So much mystery and veneration surrounds the writings of the
great Russian teacher and director Stanislavski that perhaps the
greatest surprise awaiting a first-time reader of An Actor
Prepares is how conversational, commonsensical, and even at times
funny this legendary book is. After many productions with the
Moscow Arts Company, Stanislavski sought a way to introduce his
new style of acting to the world outside of his rehearsal hall.
The resulting book is a "mock diary" of an actor describing a
series of exercises and rehearsals in which he participates. He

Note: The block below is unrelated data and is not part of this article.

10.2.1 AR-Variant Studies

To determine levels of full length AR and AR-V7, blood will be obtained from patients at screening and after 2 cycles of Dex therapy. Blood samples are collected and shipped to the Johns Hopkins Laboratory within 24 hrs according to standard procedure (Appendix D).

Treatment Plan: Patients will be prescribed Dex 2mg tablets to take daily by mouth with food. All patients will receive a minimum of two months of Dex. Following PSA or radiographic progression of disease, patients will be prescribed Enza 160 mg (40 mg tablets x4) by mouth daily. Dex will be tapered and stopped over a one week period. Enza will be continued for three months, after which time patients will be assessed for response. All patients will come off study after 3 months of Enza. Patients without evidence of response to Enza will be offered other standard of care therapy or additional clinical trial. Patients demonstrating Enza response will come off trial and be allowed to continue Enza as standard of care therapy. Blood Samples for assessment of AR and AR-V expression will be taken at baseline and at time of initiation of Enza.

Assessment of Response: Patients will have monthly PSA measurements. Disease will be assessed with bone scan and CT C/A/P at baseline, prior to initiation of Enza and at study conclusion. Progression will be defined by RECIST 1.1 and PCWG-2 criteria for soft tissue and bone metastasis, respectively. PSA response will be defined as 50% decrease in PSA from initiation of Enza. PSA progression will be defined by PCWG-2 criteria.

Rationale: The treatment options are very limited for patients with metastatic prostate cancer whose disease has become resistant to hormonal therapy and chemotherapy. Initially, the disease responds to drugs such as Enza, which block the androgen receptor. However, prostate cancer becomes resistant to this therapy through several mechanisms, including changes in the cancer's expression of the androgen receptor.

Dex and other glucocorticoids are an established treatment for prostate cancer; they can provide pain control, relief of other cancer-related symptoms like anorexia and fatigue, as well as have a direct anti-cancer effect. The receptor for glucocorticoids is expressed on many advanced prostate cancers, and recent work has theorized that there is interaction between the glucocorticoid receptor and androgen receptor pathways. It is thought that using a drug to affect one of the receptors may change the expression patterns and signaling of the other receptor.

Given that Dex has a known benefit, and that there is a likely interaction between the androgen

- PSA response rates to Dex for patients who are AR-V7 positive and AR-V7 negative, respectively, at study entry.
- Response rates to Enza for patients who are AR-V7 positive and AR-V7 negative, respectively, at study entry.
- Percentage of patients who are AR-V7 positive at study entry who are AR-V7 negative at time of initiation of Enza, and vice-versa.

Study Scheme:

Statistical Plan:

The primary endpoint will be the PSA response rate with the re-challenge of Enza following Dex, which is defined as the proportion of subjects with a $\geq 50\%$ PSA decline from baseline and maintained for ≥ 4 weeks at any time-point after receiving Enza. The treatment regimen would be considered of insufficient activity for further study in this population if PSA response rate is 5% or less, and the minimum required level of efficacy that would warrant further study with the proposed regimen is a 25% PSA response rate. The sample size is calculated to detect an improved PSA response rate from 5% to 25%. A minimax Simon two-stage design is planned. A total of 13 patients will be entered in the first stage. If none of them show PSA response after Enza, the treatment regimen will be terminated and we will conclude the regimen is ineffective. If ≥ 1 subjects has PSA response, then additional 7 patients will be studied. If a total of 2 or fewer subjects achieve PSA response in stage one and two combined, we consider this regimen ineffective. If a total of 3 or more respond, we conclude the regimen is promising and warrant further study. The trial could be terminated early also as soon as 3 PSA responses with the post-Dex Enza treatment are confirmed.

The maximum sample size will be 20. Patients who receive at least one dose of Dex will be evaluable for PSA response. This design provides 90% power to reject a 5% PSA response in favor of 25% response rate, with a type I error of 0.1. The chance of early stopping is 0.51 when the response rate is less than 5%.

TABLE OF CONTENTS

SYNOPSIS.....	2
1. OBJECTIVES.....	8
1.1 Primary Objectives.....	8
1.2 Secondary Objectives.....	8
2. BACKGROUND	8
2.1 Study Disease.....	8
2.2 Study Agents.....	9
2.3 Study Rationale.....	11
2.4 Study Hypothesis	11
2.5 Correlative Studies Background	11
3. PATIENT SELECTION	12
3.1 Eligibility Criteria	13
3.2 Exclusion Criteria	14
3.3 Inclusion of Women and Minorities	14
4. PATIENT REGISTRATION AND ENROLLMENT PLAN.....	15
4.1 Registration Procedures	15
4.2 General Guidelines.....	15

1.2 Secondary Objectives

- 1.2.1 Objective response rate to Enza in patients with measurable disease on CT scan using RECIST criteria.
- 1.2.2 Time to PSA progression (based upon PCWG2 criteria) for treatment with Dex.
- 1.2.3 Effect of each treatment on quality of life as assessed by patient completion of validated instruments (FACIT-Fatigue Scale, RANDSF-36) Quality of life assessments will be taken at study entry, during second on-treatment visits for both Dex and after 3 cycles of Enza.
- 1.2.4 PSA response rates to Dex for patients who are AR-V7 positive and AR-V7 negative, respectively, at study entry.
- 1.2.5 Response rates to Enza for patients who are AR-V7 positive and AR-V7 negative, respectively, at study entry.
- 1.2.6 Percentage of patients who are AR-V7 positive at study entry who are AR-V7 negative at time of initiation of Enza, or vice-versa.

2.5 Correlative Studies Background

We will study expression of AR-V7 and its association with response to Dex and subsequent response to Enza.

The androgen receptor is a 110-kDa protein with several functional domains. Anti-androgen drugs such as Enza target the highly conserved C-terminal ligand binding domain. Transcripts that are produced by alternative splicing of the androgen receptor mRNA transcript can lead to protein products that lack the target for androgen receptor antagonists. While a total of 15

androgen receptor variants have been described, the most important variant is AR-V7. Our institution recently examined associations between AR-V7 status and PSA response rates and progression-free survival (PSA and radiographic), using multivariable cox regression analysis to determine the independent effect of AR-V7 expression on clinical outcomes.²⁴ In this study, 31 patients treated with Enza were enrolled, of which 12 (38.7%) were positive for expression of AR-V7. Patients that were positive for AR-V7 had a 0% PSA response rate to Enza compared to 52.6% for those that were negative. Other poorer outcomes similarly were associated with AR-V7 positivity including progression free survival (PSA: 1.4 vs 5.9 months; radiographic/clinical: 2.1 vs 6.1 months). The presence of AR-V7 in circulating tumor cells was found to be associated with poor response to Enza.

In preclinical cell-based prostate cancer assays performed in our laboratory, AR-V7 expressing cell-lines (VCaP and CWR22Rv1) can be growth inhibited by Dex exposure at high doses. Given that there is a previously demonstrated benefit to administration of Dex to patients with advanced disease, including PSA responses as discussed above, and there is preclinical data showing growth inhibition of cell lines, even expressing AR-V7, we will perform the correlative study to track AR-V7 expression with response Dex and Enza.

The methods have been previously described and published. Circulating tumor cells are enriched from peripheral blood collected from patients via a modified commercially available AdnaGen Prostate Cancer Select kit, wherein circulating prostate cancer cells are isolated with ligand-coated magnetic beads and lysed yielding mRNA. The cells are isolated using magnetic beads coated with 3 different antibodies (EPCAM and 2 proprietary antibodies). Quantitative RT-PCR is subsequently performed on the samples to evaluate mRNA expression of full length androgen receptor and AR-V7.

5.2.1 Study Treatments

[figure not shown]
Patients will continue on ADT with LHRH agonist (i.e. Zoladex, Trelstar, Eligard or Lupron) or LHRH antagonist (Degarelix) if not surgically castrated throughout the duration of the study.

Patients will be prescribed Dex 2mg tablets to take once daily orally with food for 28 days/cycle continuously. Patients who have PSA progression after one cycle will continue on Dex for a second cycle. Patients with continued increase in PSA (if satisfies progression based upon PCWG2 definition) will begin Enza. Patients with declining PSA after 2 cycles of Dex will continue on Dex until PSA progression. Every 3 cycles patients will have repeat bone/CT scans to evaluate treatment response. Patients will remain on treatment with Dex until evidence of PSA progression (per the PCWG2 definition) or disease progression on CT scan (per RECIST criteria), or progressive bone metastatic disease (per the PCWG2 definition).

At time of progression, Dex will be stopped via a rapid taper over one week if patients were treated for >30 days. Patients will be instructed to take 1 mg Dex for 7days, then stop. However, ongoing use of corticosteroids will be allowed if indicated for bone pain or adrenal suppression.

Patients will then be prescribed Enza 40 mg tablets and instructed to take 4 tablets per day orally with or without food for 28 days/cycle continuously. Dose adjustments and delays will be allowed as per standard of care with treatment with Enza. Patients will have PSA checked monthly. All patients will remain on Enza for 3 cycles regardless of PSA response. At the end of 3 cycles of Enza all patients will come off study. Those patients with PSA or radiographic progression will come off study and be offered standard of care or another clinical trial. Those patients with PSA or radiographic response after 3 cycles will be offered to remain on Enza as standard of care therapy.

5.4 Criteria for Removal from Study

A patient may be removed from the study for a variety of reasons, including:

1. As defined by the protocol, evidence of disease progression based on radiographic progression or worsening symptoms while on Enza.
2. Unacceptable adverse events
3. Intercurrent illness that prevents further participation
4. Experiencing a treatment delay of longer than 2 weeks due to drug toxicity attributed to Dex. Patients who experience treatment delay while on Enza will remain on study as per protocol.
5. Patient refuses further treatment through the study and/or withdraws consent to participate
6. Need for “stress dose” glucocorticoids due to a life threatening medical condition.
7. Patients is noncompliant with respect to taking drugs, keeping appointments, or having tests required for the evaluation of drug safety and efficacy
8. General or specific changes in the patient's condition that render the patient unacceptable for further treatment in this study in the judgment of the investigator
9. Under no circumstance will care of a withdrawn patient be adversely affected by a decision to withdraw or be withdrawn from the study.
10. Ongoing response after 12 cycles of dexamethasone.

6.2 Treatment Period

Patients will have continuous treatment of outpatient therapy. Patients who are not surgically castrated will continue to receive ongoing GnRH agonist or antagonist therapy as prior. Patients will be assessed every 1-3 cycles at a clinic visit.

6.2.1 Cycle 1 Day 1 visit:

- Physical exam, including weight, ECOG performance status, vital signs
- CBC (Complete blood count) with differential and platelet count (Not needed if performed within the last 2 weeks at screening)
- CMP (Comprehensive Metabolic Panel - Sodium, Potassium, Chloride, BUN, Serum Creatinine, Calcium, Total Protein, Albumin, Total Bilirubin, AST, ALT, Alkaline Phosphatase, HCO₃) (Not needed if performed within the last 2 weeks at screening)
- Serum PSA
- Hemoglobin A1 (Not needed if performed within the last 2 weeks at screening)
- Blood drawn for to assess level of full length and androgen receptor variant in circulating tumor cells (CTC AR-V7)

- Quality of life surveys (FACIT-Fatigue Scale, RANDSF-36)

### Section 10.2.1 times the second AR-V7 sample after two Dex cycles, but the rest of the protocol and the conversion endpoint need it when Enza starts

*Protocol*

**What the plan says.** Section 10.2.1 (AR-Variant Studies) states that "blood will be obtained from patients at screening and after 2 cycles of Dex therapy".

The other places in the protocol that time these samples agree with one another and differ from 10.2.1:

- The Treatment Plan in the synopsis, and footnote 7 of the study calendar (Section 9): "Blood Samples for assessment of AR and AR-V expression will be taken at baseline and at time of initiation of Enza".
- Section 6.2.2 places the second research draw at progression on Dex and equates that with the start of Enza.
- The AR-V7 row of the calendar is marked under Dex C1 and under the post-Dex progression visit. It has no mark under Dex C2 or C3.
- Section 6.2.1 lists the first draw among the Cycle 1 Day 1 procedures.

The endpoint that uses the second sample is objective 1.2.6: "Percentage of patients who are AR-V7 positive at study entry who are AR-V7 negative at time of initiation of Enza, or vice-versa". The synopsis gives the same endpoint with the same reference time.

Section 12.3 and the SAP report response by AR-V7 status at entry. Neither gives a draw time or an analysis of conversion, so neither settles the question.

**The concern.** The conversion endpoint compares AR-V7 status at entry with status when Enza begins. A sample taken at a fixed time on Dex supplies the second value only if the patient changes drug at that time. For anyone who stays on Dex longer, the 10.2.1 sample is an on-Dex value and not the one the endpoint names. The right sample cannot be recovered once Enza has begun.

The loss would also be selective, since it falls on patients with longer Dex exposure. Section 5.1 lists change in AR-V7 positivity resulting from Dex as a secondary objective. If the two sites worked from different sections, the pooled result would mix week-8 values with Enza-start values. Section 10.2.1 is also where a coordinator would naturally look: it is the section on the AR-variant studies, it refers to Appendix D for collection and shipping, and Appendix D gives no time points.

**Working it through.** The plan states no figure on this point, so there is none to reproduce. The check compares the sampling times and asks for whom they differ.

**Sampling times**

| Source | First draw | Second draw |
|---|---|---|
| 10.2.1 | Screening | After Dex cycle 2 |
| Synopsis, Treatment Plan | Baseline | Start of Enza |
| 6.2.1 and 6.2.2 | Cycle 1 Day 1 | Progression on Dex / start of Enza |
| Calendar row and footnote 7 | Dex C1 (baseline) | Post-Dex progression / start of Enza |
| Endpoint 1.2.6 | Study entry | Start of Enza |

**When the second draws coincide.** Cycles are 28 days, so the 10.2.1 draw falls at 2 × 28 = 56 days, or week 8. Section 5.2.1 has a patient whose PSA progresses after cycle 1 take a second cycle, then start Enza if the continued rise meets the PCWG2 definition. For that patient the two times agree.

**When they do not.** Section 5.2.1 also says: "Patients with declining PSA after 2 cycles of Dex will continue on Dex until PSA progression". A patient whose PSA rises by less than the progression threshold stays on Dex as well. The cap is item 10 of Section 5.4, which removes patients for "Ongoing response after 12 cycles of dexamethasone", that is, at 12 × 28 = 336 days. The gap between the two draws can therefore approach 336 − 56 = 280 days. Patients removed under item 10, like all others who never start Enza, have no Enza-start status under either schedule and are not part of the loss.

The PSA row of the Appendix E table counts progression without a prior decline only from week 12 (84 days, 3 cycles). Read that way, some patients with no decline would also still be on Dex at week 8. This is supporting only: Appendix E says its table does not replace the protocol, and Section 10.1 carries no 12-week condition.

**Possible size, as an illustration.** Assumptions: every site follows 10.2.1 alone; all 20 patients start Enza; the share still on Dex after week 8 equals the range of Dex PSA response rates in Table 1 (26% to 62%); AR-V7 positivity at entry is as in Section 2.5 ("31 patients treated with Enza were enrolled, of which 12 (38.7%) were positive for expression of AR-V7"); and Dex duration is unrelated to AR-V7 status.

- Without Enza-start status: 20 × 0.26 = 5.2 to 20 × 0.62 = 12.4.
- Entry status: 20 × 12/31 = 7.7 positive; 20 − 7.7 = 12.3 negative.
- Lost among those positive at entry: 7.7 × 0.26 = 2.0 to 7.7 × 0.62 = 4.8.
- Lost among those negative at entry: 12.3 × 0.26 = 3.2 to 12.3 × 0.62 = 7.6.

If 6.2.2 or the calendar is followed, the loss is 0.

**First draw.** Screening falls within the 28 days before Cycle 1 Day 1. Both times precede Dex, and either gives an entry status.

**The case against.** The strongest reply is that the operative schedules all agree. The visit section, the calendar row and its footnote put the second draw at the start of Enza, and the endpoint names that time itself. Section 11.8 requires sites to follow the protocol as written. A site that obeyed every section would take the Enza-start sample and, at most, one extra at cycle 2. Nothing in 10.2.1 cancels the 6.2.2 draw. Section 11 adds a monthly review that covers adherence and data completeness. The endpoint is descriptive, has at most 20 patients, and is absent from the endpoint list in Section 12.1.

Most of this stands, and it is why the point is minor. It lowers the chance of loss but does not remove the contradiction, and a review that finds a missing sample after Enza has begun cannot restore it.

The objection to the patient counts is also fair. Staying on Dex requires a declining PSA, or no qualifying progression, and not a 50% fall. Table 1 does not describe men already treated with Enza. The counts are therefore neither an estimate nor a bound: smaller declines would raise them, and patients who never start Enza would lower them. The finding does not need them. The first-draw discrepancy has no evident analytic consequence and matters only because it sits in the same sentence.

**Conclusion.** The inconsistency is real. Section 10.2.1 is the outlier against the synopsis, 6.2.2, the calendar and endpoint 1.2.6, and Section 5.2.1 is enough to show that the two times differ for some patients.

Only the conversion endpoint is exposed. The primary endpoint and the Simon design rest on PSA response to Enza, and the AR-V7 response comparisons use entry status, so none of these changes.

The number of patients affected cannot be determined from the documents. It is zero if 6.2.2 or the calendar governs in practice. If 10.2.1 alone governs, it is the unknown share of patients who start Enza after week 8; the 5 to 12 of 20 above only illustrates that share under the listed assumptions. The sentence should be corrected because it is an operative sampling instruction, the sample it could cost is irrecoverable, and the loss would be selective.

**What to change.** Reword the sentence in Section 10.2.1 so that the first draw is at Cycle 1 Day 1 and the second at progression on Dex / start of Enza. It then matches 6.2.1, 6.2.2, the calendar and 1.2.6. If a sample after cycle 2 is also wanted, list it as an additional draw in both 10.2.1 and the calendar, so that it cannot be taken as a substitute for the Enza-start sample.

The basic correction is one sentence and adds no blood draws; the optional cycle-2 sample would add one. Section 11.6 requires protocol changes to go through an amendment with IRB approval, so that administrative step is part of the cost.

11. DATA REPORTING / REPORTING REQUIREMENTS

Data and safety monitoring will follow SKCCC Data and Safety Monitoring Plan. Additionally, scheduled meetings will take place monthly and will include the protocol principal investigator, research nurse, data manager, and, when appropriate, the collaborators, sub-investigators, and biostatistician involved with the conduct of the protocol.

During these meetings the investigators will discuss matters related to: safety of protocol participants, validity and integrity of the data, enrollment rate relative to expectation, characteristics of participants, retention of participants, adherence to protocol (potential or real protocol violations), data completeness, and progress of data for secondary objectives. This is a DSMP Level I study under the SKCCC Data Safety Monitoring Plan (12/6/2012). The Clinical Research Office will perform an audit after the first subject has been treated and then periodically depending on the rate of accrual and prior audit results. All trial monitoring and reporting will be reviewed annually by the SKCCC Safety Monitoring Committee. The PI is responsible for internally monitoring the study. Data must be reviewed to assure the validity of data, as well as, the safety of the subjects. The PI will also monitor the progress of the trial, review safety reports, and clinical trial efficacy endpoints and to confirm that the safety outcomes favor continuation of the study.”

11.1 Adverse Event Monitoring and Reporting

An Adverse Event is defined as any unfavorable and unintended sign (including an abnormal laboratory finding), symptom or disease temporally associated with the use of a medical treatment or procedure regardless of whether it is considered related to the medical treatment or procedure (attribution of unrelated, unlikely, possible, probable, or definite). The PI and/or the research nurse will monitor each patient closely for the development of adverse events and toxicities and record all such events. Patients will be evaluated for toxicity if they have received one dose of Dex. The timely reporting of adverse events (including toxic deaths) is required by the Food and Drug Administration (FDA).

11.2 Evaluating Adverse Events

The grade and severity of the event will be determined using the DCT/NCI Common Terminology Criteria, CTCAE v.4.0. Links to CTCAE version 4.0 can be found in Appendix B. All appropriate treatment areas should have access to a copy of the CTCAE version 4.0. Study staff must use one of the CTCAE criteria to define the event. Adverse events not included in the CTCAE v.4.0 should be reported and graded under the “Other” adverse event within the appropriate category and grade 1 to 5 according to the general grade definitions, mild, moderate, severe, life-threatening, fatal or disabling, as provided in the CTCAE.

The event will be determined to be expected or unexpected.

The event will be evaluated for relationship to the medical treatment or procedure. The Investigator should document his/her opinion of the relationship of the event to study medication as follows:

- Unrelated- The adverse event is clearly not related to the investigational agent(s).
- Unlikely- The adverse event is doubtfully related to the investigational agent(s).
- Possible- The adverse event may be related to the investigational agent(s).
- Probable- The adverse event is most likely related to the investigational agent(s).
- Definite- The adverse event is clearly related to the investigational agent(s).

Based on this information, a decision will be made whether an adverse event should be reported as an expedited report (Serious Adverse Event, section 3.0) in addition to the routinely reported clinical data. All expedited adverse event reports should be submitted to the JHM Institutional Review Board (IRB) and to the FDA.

details his own emotional and intellectual reactions to each
effort, and how his superficial tricks and mannerisms begin to
disappear as he increasingly gives over his conscious ego to a
faith in the creative power of his subconscious. Rarely has any
writer on the theater achieved the sort of lucid and inspired
analysis of the acting process as Stanislavski does here, and his
introduction of such now-standard concepts as "the unbroken
line," "the magic if," and the idea of emotional memory has laid
the groundwork for much of the great acting of the 20th century.
While much excess and nonsense was to follow in the steps of
Stanislavski's writings, his original texts remain invaluable,
and surprisingly accessible, to any actor or student of drama.